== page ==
“I hope you don’t mind,” said the man. “I enjoyed your lecture. My name is Kurt.”
Liam put his hand out to shake. Kurt’s touch was faintly cold. “Liam,” he said.
Kurt cocked his head slightly to the side, as if assessing him. “I know. Liam Beyer, 27, assistant professor of history, specializing in battles. Is Antietam your favorite?”
“Um— one of them. I did my dissertation on it. On McClellan, specifically.” Liam felt slightly odd about the fact that this stranger knew who he was, but of course, it was all publicly accessible information. “Are you a Civil War buff?”
“Somewhat.” Kurt leaned back in his chair. “Antietam, god. I remember Bloody Lane— that’s what they called it after. The road was sunken in because so many wagons had gone by over the years. It was like trying to fight your way out of your own grave trench.” Kurt spoke with a faint accent that Liam could not place, something that seemed to shift from one place to another.
“You talk like you were there,” Liam said, smiling. “Are you a reenactor?”
Kurt gave a sharp laugh. “No. You?”
“I’ve been a technical advisor. It’s nice to meet other people who share my strange obsession.”
“Those pictures you showed,” Kurt said. “Photography is such a bewitching art. Those boys are long gone, but remain ever present in death.”
“You know, the war helped make Spiritualism popular,” Liam said. “It was so hard on the families back home to lose contact with their soldiers, not knowing what happened to them, or when, or where. They couldn’t bear it, and turned to mediums.”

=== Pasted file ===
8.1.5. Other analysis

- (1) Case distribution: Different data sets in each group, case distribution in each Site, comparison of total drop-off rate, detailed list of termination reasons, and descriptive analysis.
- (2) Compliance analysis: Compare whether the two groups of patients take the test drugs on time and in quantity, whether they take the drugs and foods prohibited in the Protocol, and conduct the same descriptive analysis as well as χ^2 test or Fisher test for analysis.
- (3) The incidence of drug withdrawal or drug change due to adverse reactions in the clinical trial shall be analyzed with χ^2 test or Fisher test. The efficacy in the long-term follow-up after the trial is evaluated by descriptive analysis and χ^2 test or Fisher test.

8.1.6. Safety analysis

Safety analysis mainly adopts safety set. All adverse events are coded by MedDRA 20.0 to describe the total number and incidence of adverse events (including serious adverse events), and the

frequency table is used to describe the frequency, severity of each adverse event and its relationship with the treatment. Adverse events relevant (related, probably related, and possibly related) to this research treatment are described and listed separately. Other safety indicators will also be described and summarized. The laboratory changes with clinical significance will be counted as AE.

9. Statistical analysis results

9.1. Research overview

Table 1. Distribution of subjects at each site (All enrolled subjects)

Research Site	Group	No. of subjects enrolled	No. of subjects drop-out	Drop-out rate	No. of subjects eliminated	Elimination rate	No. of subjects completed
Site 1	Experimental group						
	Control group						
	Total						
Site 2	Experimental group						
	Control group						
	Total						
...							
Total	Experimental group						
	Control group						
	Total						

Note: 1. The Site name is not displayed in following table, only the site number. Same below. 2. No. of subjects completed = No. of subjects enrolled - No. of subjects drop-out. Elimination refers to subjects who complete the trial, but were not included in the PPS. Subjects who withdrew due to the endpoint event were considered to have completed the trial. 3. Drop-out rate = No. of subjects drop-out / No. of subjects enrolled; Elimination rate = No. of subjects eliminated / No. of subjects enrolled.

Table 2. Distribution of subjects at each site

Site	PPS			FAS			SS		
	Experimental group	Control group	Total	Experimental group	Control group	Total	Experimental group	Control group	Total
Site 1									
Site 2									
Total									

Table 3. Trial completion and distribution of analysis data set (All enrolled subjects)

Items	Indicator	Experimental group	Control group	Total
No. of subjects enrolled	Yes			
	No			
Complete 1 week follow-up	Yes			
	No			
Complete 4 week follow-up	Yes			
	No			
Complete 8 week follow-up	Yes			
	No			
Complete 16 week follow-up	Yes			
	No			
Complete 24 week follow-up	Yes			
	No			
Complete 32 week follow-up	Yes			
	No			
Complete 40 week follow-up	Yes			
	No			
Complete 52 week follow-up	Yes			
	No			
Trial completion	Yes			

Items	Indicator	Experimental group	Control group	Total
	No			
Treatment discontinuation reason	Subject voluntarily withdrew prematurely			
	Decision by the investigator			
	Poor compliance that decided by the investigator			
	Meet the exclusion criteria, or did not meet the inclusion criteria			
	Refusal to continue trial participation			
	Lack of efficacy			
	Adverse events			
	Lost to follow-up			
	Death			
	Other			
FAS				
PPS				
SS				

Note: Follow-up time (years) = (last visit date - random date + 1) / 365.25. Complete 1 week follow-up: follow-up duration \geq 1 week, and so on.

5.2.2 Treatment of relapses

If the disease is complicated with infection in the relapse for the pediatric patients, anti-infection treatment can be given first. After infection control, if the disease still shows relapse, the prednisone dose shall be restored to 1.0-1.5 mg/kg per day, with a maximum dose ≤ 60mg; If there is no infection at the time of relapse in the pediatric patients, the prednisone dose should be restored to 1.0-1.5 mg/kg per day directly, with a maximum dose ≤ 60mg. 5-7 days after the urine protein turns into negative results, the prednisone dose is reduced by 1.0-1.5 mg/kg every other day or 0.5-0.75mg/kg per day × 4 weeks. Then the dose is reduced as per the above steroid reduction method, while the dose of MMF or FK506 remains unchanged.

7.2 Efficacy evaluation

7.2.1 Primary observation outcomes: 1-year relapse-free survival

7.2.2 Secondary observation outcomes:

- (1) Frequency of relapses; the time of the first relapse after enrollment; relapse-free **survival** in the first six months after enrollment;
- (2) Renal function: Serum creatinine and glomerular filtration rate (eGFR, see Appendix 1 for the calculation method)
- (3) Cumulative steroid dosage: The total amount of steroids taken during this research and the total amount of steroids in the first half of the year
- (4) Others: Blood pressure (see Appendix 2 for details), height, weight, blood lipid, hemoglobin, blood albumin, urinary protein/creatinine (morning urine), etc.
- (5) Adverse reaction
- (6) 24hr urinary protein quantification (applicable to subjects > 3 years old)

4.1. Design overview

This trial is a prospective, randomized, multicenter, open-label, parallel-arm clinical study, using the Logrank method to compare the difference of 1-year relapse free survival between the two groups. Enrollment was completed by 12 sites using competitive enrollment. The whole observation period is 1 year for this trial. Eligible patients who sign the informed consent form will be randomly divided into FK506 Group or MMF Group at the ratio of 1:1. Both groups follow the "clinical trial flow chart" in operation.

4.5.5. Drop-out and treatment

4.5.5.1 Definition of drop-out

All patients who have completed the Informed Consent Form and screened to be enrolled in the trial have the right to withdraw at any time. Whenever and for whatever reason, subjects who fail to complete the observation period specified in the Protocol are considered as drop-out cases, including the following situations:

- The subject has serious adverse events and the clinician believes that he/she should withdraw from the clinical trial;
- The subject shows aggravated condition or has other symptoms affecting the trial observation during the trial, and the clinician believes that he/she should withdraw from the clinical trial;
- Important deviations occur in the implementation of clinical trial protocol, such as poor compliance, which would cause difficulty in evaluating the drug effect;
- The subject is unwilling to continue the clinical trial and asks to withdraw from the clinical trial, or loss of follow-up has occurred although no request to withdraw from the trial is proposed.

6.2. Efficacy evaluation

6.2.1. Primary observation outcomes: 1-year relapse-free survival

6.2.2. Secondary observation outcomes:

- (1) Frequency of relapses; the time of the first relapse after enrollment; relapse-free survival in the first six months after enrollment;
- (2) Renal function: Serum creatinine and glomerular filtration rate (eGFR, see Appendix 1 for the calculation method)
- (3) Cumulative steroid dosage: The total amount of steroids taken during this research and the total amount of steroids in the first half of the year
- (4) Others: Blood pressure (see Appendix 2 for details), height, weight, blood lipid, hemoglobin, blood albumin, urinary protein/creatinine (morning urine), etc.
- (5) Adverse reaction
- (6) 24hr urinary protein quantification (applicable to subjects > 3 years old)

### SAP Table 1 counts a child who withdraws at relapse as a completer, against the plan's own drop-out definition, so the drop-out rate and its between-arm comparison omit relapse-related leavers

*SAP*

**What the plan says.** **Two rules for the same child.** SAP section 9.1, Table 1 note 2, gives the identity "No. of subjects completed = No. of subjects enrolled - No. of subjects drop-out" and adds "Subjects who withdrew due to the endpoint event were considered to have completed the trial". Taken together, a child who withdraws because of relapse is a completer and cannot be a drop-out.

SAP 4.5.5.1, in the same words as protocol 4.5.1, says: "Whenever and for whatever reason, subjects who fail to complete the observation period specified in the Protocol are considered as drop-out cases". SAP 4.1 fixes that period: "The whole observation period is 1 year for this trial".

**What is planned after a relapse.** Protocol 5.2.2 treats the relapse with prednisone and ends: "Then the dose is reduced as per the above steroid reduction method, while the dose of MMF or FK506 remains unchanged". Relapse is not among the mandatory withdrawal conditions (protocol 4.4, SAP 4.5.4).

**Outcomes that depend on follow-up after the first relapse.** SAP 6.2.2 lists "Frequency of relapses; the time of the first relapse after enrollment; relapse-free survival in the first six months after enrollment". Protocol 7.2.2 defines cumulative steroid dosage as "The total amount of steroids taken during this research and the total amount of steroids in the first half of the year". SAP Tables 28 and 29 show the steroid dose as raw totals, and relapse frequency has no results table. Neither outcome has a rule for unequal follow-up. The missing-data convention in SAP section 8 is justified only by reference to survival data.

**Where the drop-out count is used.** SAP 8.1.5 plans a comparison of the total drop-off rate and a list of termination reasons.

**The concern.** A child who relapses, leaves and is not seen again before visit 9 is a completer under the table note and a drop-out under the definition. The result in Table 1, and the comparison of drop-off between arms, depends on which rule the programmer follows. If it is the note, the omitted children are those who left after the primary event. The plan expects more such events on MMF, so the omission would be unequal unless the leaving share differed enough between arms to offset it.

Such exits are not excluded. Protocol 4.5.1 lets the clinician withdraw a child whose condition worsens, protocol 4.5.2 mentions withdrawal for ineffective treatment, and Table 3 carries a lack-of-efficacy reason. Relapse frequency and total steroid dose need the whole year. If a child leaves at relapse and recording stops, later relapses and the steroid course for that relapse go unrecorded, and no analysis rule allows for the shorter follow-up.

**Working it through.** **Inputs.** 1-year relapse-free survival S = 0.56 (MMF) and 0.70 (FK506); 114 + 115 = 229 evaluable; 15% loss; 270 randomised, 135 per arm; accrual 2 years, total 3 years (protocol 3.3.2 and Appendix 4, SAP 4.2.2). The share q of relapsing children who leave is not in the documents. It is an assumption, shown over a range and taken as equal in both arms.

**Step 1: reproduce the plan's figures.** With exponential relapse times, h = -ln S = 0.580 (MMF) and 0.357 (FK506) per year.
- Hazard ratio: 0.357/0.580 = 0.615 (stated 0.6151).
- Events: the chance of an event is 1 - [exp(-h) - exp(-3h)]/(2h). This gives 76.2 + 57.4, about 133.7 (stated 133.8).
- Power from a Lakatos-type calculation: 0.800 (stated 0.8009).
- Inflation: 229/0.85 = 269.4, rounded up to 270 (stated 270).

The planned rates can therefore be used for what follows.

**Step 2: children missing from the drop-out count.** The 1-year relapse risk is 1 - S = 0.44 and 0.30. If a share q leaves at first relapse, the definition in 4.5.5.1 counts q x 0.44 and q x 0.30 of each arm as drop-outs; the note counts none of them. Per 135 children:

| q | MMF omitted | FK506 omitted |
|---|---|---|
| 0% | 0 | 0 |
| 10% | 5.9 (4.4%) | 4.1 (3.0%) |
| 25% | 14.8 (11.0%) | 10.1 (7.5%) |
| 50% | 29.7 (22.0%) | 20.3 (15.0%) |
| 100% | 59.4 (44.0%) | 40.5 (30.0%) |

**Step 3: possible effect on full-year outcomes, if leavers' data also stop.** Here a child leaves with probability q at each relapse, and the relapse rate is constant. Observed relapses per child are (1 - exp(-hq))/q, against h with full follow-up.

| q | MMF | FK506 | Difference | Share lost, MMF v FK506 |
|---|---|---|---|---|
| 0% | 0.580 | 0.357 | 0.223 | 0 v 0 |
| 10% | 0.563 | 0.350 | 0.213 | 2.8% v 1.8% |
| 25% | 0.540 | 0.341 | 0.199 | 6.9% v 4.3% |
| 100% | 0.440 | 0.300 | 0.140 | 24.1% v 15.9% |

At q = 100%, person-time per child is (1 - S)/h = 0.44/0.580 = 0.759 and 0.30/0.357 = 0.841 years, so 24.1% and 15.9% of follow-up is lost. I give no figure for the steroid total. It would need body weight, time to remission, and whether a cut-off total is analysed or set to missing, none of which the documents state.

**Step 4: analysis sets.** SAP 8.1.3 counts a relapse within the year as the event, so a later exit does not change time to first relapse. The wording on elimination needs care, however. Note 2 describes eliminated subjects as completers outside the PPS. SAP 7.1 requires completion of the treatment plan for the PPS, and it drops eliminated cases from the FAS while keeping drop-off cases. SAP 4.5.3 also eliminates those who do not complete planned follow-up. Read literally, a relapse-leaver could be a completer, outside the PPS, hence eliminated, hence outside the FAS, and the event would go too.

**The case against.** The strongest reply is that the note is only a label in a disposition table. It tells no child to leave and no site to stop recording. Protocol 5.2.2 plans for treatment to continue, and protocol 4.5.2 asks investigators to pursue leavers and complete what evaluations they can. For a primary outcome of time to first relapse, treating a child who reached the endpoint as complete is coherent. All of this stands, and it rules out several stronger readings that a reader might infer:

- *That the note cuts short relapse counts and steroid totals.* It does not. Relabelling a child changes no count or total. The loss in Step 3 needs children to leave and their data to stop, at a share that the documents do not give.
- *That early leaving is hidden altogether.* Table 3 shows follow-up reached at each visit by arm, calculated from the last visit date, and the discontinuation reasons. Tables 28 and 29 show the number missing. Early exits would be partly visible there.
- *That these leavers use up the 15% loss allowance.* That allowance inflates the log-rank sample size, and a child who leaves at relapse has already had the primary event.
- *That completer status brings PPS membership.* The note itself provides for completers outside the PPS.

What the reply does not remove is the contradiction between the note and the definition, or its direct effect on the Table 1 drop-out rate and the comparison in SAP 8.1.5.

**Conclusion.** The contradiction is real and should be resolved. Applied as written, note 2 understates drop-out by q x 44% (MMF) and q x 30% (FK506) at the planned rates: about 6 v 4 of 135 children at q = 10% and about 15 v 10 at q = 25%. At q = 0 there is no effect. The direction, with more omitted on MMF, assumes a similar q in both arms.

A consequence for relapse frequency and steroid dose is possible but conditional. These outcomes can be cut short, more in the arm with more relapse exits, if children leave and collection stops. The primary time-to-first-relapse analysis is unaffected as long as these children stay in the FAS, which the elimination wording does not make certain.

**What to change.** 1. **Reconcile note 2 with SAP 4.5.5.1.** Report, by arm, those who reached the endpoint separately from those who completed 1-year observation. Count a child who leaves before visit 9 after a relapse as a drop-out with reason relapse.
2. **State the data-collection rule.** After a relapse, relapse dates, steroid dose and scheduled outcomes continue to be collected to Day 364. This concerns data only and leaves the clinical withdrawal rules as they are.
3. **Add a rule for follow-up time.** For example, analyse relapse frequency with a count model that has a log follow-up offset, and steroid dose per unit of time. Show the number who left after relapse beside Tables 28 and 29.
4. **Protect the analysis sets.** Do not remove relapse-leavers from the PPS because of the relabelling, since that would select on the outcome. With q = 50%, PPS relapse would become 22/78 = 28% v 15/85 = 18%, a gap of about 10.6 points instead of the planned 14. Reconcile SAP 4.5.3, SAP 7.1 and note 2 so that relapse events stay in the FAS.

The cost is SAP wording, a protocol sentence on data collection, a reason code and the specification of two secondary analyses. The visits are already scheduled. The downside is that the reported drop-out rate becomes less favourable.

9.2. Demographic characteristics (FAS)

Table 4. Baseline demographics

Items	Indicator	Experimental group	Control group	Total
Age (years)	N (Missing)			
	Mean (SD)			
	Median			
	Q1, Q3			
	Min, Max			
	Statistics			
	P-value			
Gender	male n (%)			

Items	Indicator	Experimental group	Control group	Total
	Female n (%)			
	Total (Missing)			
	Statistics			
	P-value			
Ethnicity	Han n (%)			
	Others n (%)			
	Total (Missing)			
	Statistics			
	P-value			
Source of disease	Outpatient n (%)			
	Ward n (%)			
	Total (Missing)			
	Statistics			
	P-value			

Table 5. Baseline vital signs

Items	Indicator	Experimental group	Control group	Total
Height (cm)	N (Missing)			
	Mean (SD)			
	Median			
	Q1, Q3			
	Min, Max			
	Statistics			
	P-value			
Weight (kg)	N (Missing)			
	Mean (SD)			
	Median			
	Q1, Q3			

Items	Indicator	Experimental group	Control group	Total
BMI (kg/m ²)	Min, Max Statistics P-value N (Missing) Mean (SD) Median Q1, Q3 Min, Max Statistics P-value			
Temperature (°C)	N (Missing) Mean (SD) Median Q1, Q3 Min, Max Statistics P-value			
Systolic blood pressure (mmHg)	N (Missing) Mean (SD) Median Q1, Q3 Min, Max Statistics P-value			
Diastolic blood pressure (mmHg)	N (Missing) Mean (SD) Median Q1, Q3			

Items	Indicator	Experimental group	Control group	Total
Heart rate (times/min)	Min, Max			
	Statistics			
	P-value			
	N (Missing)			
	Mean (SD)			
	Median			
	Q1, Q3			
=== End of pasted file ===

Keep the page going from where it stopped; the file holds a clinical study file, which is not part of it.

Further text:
Kurt smiled, and it made his bright green eyes sparkle with amusement. “Have you ever been to a seance?” he asked. Liam shook his head. “Most I’ve been to were quite boring,” Kurt said. “But every once in awhile—”
“That sounds like a good story.”
“I’ll tell you sometime.” Liam’s brain was already far too occupied with how attractive he found this poor man, and that was probably why the sentence sounded more like a salacious promise than it really was.
“So what do you do?” Liam asked faintly, crumpling his empty sandwich wrapper. “Are you a student?”
“Not at the moment. Just a fan of history. Of battles, actually.” Kurt leaned forward a little. “Liam, would you mind if I came to your office tomorrow to talk more? I have some questions and I think you might be the one to help me answer them.”
“I— of course.” Liam told himself that he agreed solely because he liked to talk about history with people, and that it didn’t matter whether or not said people were ridiculously attractive.
Kurt smiled at him again. “Until tomorrow then.”
On his way out of the dining hall, Liam was stopped by a student with a question about an assignment on Gettysburg. “I didn’t want to interrupt your dinner,” she said.